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Things You Didn't Know About Pat Sajak

The Chicago native born in 1946 as Patrick Sajdak has been a reliable presence on TV screens every night for more than 30 years. We know him as Pat Sajak, host of the ever-popular game show Wheel of Fortune, but there's much more to his story than telling contestants how many Cs are in a puzzle or facilitating the purchase of vowels. Here's a look at Sajak's interesting life outside the Wheel.

He started out in radio

Sajak studied broadcasting at Columbia College Chicago in the late 1960s, and before he even graduated, he got a job at a small Chicago station called WEDC. It operated out of a Cadillac showroom...and he didn't know until he reported for work that it was a Spanish-language station, because it broadcast with such low wattage that he'd never heard it on the air. Fortunately, he wasn't hired for his Spanish—he worked as an English-language newsreader, reporting on the day's events for a few minutes every hour between midnight and 6 a.m.

He was an Armed Forces Radio DJ…and made a gigantic mistake

Sajak joined the army voluntarily in 1968, hoping to avoid a dangerous combat position in Vietnam. He was trained as a clerk typist, but was eventually stationed in Saigon to utilize his radio skills as a disc jockey for Armed Services Radio. (Like many morning DJs who worked at the station in the years after famed AFVN jockey Adrian Cronauer, he started his broadcasts by shouting "good morning, Vietnam!") His tenure went smoothly until Christmas 1969. He was in his studio supervising the feed of President Richard Nixon's Christmas address to the nation. After what sounded like concluding remarks, Nixon went silent. Sajak thought the address was over, turned off the feed, and started playing a record—"1,2,3 Red Light" by the 1910 Fruitgum Company. But then, to his horror, he heard Nixon start talking again, now delivering an address directly to the troops serving in Vietnam. It was too late to cut back to the feed, so none of Sajak's fellow soldiers heard Nixon's message. "Very belatedly," he wrote years later, "I want you all to know that Richard M. Nixon wishes you a very merry Christmas."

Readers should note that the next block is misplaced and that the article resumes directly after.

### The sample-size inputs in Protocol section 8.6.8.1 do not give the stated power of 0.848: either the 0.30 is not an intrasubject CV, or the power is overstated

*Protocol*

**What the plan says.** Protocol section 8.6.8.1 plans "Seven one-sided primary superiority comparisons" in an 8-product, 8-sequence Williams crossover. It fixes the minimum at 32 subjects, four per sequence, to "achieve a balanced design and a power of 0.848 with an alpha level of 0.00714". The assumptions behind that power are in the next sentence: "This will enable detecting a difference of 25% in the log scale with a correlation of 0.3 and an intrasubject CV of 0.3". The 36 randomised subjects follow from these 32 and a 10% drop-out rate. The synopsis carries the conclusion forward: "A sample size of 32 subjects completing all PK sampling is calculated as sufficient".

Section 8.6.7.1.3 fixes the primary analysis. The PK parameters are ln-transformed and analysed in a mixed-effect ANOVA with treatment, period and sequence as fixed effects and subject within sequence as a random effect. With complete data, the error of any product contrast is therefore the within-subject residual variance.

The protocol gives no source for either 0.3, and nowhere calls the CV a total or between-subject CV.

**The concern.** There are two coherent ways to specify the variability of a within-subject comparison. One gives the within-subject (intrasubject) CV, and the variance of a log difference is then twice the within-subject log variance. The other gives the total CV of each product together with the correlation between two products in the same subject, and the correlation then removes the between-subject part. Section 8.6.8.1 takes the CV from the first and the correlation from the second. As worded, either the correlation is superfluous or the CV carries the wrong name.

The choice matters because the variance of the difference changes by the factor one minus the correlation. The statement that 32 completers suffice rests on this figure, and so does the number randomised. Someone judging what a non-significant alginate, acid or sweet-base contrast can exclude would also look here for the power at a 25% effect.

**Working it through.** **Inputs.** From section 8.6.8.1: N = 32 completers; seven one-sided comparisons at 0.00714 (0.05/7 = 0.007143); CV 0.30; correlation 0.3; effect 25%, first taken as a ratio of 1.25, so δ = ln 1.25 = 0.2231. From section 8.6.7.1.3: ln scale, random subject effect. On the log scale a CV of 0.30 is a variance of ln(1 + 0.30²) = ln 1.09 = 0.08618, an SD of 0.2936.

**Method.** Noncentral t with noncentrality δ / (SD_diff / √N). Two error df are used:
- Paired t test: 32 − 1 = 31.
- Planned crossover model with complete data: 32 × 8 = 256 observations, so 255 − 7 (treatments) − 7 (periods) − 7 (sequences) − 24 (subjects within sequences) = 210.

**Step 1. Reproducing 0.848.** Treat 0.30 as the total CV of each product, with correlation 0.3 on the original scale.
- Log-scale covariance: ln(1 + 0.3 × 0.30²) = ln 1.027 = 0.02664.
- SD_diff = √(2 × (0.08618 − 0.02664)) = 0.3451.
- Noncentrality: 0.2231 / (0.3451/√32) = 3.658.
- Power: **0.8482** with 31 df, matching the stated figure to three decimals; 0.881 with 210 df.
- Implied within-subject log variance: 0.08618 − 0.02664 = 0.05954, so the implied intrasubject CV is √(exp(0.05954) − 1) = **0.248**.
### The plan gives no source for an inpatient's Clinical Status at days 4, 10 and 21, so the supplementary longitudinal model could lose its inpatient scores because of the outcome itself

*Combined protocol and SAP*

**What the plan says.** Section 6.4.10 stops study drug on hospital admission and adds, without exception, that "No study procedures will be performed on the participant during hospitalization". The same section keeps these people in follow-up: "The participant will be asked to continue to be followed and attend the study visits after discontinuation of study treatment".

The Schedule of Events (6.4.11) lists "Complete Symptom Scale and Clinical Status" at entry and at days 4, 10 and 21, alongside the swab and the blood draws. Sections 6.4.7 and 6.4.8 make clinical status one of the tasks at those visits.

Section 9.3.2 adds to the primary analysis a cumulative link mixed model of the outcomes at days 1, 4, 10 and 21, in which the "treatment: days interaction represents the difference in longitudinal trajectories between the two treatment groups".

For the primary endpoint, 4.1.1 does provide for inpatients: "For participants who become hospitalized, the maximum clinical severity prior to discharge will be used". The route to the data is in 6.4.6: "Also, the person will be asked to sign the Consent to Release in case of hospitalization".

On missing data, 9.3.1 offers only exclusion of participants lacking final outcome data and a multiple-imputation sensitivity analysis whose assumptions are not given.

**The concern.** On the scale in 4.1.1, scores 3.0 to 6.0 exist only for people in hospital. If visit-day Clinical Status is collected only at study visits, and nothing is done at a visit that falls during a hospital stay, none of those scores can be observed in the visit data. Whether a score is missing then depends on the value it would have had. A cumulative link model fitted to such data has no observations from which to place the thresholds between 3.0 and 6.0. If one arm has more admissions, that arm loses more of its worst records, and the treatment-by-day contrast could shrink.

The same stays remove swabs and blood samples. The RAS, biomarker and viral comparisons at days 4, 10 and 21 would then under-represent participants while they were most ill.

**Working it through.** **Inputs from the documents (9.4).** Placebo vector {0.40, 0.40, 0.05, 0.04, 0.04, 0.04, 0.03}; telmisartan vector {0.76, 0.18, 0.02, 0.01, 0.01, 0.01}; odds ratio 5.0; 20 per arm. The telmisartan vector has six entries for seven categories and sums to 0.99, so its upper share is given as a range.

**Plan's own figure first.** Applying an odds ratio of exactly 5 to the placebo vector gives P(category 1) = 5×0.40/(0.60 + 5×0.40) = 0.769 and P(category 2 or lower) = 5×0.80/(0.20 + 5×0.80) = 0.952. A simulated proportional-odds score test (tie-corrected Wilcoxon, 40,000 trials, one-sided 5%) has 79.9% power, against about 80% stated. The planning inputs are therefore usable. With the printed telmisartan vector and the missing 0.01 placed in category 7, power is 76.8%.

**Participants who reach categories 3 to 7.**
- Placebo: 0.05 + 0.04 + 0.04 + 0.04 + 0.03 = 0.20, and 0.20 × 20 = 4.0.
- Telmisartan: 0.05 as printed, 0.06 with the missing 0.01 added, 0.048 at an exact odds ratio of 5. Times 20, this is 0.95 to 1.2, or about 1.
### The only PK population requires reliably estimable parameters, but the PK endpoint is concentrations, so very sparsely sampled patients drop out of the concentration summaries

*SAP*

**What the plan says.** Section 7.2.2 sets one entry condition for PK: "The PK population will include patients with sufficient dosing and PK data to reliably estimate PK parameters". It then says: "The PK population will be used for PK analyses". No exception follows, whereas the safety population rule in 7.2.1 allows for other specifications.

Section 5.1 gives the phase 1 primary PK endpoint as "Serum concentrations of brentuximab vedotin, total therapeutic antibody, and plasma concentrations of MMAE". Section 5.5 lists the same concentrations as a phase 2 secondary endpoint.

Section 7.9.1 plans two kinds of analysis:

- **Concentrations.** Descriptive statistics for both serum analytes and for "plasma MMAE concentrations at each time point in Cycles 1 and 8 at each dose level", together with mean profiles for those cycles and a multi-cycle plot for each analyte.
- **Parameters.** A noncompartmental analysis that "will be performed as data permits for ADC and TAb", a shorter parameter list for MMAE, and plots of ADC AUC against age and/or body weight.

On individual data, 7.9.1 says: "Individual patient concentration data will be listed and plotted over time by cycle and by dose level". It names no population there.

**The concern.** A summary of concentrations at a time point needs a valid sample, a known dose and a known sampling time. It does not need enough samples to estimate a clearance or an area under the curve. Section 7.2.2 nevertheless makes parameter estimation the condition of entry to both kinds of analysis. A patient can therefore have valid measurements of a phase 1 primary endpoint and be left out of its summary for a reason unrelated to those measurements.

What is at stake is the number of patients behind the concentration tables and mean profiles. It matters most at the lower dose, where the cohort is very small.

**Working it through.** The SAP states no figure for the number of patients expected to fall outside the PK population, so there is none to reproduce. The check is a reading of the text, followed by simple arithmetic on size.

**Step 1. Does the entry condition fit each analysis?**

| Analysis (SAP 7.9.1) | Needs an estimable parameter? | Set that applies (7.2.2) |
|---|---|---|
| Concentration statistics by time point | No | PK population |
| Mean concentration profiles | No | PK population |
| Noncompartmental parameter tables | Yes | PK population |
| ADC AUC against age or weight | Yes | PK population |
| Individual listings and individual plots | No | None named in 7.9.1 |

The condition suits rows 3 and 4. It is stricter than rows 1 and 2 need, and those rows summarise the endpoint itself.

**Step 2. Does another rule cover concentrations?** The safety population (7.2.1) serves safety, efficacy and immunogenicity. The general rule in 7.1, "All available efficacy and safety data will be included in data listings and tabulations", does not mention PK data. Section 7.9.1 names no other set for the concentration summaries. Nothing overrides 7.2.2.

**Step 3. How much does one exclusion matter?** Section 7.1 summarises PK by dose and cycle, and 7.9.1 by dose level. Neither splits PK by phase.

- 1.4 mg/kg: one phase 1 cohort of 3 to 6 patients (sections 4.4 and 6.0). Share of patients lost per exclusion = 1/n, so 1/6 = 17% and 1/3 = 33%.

He was a wacky weatherman

After his discharge, Sajak returned to radio and got a job as a DJ on a Nashville pop station, which led to a job at Nashville NBC affiliate WSM, where he did voiceovers and anchored five-minute local newscasts that aired in the middle of The Today Show. Viewers liked him so much that he was promoted to weatherman on local news broadcasts. An executive from KNBC, a powerful Los Angeles station, caught Sajak on TV while in Nashville and hired him to be a weatherman in Los Angeles. Since he was a weatherman—not a trained, legitimate meteorologist—he filled his broadcast segments with comedy bits, pranks, and stunts such as predicting snowstorms. Sajak's future boss Merv Griffin recalled seeing him wore a bandage over one eye, cut to commercial, and switched eyes during a commercial break—and he never mention why he'd been wearing the bandage in the first place.

An executive really didn't want him to host Wheel of Fortune

While Sajak was doing his schtick on the air in Los Angeles in 1981, game show producer Merv Griffin spotted him in action. Griffin needed a new host for his Hangman-inspired game show Wheel of Fortune, which had been airing on NBC daytime since 1975. Due to a contract dispute, host Chuck Woolery was leaving the show, and Griffin approached Sajak. But NBC president Fred Silverman reportedly opposed Griffin's choice, thinking the weatherman was too green for the job. Griffin so strongly believed he had the right man for the job that he threatened to halt production unless Sajak got the gig.